When members of a governing body make up the core of a committee or sub-committee, work group, task force or whatever name is attached to the group, Robert Freeman has opined many times that:
In view of the amendments to the definition of "public body", we believe that any entity consisting of two or more members of a public body, such as a committee, a subcommittee or "similar body" would fall within the requirements of the Open Meetings Law when such an entity discusses or conducts public business collectively as a body [see Syracuse United Neighbors v. City of Syracuse, 80 AD 2d 984, 437 NYS 2d 466, (4th Dept. 1981), appeal dismissed 55 NY 2d 995, 449 NYS 2d 201 (1982)].In a July 31, 2008 opinion letter written by Camille S. Jobin-Davis, Assistant Director of the Committee on Open Government written in response to the Board of Trustees of the Guilderland Public Library:
My research reveals that committees of public bodies made up solely of members of the public body are always advisory in nature. Cases that require committees of this type to comply with the Open Meetings Law include Lewis v. O’Connor, Supreme Court, Lewis County, January 21, 1997 (standing committees of the county hospital, made up entirely of members of the hospital’s board of managers, with no power to take final action nor bind the board of managers, are public bodies subject to the OML): “To keep their deliberations and decisions secret from the public would be violative of the letter and spirit of the legislative declaration as stated in the Public Officers Law.” Lewis, pp 4-5.; Bogulski v. Erie County Medical Center, Supreme Court, Erie County, January 13, 1998 (subcommittee of county hospital’s board of managers required to comply with OML); Glens Falls Newspapers, Inc. v. Solid Waste and Recycling Committee of the Warren County Board of Supervisors, 601 NYS2d 29 (3d Dept 1993) (committee of the county board of supervisors required to comply with OML)In addition to the court case provided by Board President [Attorney] Linda Romano, Trustee and Board Secretary Mary DuRoss provided a copy of a 2004 Opinion Letter from Robert Freeman, Executive Director of the Committee on Open Government. Supposedly, in a phone call today, Camille S. Jobin-Davis, Assistant Director of the Committee on Open Government referred Mary to this particular opinion on their website; Mary was sure that the Opinion Letter supported Attorney Romano's stance on the subject.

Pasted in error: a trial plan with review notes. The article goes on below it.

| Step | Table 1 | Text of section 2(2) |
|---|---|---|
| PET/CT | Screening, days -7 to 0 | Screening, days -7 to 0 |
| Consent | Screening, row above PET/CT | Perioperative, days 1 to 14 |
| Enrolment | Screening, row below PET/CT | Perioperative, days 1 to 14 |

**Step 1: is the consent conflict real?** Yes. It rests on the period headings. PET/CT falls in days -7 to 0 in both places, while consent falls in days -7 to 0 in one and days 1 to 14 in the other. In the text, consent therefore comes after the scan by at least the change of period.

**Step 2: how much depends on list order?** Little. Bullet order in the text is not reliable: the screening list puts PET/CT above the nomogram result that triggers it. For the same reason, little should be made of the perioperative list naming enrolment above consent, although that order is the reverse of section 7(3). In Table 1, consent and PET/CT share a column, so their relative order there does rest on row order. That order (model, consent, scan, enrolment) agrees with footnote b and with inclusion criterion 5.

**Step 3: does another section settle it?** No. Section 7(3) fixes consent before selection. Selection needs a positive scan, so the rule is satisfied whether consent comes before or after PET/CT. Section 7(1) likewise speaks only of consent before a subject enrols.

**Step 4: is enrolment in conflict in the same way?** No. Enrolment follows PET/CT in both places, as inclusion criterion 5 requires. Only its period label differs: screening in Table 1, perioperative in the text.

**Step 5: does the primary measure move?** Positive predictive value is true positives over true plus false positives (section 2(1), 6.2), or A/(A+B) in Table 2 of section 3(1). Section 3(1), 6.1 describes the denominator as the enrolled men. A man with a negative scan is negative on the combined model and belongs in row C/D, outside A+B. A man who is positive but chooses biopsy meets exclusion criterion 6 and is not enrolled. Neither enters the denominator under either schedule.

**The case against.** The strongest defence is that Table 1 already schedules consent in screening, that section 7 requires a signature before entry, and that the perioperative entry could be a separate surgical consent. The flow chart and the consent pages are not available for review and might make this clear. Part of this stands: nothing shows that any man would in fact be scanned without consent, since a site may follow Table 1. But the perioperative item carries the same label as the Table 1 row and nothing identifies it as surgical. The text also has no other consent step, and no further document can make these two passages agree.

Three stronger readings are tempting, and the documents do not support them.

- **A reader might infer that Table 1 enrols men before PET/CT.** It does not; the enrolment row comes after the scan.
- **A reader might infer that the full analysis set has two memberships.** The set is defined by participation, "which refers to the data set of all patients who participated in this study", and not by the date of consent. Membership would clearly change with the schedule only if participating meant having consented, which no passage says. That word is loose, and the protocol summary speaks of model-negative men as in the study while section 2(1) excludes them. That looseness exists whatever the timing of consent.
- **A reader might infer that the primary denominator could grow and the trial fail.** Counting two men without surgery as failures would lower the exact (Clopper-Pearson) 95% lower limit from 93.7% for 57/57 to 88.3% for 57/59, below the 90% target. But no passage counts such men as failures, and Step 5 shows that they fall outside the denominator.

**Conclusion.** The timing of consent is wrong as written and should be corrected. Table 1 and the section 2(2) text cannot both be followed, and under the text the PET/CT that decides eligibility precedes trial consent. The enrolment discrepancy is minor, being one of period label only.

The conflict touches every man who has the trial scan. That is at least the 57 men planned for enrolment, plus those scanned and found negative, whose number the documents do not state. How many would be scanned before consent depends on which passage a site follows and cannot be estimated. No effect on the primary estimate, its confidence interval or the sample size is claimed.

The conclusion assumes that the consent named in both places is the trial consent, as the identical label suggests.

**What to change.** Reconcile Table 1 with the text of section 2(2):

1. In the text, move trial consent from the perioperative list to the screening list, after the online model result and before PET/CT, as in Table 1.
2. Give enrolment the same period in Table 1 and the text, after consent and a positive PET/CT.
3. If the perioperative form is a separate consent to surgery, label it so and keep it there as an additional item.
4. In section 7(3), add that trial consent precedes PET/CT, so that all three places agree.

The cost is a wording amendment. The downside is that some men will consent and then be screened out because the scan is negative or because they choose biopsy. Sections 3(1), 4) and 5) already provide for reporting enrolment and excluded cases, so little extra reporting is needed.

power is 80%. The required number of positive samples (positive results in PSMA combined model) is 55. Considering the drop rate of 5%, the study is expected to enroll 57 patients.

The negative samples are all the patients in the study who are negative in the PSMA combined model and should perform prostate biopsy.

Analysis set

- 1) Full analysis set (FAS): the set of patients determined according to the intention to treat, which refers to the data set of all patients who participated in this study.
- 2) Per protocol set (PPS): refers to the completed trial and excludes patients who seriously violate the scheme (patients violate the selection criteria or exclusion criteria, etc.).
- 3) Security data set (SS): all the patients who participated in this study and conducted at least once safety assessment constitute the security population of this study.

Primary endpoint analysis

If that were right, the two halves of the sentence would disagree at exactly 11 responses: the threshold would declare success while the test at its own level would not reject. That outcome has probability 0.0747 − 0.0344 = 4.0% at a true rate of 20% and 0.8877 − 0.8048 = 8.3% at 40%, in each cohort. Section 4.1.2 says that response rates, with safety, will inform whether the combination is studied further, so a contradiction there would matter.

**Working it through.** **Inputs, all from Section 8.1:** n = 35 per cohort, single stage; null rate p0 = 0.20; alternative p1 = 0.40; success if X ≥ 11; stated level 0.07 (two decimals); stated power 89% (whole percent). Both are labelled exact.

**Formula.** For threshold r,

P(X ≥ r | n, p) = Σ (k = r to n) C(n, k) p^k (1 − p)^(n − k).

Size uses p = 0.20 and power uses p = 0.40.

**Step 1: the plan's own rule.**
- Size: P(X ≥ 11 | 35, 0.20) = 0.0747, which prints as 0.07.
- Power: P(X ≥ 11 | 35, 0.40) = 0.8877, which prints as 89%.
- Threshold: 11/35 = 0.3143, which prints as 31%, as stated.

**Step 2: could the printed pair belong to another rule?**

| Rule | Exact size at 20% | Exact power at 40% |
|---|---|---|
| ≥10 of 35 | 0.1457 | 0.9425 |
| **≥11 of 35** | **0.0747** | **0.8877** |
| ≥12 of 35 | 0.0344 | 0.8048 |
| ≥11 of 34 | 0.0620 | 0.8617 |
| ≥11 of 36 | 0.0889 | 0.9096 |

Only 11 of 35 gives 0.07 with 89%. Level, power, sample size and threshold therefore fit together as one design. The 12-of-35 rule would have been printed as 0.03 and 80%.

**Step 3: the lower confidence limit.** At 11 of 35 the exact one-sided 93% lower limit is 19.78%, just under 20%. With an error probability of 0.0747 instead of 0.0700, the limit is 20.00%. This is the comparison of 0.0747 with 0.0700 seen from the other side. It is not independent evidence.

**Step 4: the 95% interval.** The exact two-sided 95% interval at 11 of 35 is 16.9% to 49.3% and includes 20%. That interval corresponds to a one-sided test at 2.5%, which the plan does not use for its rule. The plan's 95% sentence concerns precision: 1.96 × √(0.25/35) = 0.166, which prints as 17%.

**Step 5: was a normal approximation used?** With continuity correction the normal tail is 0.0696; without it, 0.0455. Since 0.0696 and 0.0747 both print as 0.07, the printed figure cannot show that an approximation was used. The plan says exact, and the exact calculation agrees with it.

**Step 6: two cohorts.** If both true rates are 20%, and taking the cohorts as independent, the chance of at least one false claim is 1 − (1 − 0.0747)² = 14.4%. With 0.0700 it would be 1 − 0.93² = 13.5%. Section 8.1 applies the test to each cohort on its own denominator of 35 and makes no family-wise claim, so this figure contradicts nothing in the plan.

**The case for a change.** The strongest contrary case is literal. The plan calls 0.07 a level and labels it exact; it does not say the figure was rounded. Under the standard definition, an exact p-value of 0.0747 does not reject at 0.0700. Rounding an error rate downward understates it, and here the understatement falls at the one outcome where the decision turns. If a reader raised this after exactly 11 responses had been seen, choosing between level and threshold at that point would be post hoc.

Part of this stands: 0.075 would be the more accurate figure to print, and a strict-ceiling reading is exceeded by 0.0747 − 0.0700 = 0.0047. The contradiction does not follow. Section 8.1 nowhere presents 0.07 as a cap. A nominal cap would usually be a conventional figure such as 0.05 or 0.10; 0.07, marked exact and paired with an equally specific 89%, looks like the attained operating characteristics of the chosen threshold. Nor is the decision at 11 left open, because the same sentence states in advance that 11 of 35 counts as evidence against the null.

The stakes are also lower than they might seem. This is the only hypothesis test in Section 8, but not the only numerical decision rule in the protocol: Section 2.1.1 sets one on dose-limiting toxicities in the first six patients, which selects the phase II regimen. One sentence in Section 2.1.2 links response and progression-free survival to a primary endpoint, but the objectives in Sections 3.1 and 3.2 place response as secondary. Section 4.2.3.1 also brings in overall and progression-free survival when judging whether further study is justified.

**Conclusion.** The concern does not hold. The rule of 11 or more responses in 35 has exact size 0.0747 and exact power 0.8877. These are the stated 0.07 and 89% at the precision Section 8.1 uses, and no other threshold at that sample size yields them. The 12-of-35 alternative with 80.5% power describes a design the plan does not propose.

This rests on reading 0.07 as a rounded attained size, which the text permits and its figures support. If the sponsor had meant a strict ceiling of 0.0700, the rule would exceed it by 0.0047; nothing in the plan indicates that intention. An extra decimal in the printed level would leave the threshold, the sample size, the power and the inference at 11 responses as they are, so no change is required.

Unfortunately, Ms. DuRoss either didn't read the Opinion Letter or did not understand what it says.
According to the Opinion Letter provided by Ms. DuRoss:
In this regard, by way of background, the Open Meetings Law is applicable to meetings of public bodies, and §102(2) defines the phrase "public body" to mean:Right on, Mary! We wholeheartedly agree with the opinion you provided in support of our position [albeit accidentally]...we thank you!